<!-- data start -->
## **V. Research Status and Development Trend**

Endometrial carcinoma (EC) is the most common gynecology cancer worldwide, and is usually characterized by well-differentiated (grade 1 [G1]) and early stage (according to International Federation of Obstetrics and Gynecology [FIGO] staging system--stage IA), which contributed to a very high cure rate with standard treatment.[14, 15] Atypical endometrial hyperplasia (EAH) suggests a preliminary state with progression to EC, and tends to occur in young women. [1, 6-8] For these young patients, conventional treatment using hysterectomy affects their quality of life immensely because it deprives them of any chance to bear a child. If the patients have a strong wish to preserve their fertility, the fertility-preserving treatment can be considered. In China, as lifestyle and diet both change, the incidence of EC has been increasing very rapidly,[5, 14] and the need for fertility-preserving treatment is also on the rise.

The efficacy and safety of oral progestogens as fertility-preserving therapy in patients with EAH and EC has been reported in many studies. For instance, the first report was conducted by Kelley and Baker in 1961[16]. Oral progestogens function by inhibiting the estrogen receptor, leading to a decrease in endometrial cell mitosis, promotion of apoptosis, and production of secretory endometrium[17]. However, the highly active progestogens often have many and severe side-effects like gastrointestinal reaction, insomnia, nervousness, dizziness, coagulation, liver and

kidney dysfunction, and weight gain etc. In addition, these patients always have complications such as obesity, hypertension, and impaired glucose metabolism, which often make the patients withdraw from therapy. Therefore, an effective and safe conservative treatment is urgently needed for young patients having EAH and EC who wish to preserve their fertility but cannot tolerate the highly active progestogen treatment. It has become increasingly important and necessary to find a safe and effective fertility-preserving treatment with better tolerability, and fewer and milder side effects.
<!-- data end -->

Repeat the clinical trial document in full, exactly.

## **V. Research Status and Development Trend**

Endometrial carcinoma (EC) is the most common gynecology cancer worldwide, and is usually characterized by well-differentiated (grade 1 [G1]) and early stage (according to International Federation of Obstetrics and Gynecology [FIGO] staging system--stage IA), which contributed to a very high cure rate with standard treatment.[14, 15] Atypical endometrial hyperplasia (EAH) suggests a preliminary state with progression to EC, and tends to occur in young women. [1, 6-8] For these young patients, conventional treatment using hysterectomy affects their quality of life immensely because it deprives them of any chance to bear a child. If the patients have a strong wish to preserve their fertility, the fertility-preserving treatment can be considered. In China, as lifestyle and diet both change, the incidence of EC has been increasing very rapidly,[5, 14] and the need for fertility-preserving treatment is also on the rise.

The efficacy and safety of oral progestogens as fertility-preserving therapy in patients with EAH and EC has been reported in many studies. For instance, the first report was conducted by Kelley and Baker in 1961[16]. Oral progestogens function by inhibiting the estrogen receptor, leading to a decrease in endometrial cell mitosis, promotion of apoptosis, and production of secretory endometrium[17]. However, the highly active progestogens often have many and severe side-effects like gastrointestinal reaction, insomnia, nervousness, dizziness, coagulation, liver and

kidney dysfunction, and weight gain etc. In addition, these patients always have complications such as obesity, hypertension, and impaired glucose metabolism, which often make the patients withdraw from therapy. Therefore, an effective and safe conservative treatment is urgently needed for young patients having EAH and EC who wish to preserve their fertility but cannot tolerate the highly active progestogen treatment. It has become increasingly important and necessary to find a safe and effective fertility-preserving treatment with better tolerability, and fewer and milder side effects.